SEARCH

SEARCH BY CITATION

Keywords:

  • GeoPhoto;
  • Citizen-Science;
  • public database;
  • GIS

Abstract

  1. Top of page
  2. Abstract
  3. Acknowledgments
  4. References

A picture is worth a thousand of words, and every day hundreds of scientists, students, and environmentally aware citizens are taking field photos to document their observations of rocks, glaciers, soils, forests, wetlands, croplands, rangelands, livestock, and birds and mammals, as well as important events such as droughts, floods, wildfires, insect emergences, and infectious disease outbreaks. Where are those field photos stored? Can they be shared in a timely fashion to support education, research, and the leisure activities of citizens across the world? What are the financial and intellectual costs if those field photos are lost or not shared? Recently, researchers at the University of Oklahoma developed and released the Global Geo-Referenced Field Photo Library (hereinafter referred to as the Field Photo Library; http://www.eomf.ou.edu/photos/), a Web-based data portal designed for researchers and educators who wish to archive and share field photos from across the world, each tagged with exact positioning data (Figure 1). The data portal has a simple user interface that allows people to upload, query, and download georeferenced field photos in the library.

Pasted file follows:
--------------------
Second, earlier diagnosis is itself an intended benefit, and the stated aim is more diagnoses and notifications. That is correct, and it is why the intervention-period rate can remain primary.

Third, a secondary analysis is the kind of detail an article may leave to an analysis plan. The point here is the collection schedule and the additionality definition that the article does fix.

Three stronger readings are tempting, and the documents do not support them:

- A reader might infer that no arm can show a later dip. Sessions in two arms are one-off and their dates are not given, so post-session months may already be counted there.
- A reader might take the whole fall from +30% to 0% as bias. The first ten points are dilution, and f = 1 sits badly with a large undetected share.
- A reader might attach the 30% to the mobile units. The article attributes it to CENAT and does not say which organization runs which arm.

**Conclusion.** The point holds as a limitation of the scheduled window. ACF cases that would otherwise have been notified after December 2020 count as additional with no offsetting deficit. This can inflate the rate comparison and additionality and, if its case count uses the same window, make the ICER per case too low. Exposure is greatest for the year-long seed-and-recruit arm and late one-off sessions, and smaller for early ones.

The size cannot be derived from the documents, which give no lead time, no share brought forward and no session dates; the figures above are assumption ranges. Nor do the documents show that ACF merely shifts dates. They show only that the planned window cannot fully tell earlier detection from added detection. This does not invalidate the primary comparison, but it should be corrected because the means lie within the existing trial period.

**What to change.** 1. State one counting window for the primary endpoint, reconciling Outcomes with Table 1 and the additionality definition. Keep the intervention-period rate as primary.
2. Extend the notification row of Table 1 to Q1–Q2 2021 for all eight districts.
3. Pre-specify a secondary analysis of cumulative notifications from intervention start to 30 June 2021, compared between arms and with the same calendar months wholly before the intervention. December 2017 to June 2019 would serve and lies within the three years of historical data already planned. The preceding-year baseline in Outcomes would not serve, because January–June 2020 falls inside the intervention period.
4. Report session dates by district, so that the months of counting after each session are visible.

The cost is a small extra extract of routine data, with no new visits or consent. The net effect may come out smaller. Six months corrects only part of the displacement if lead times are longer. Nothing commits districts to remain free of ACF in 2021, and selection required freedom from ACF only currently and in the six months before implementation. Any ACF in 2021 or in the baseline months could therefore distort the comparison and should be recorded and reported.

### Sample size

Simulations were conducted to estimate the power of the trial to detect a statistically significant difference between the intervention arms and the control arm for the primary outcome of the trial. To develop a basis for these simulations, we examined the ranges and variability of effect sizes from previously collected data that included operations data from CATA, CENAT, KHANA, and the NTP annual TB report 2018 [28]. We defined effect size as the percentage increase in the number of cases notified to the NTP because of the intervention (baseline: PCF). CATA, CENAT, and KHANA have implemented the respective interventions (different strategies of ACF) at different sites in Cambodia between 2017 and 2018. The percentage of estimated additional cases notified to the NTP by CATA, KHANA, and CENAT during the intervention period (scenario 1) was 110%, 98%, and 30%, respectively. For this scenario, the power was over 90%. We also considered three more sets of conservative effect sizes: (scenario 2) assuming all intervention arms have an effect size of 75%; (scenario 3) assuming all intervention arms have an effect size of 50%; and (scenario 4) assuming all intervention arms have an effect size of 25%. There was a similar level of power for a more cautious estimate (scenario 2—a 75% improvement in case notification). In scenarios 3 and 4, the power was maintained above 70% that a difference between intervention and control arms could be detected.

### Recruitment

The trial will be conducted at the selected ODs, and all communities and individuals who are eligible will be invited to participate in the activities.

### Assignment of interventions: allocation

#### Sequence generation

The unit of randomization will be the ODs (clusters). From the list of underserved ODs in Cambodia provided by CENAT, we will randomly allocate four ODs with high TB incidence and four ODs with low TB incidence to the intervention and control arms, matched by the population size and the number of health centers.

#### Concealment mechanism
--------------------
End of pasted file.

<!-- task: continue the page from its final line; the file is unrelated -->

Acknowledgments

  1. Top of page
  2. Abstract
  3. Acknowledgments
  4. References

The Field Photo Library is developed and supported by research grants from NASA Land-Cover/Land-Use Change Program (NNX09AC39G), NIH Fogarty International Center (R01-TW007869), and NSF Experimental Program to Simulate Competitive Research (NSF-0919466).

References

  1. Top of page
  2. Abstract
  3. Acknowledgments
  4. References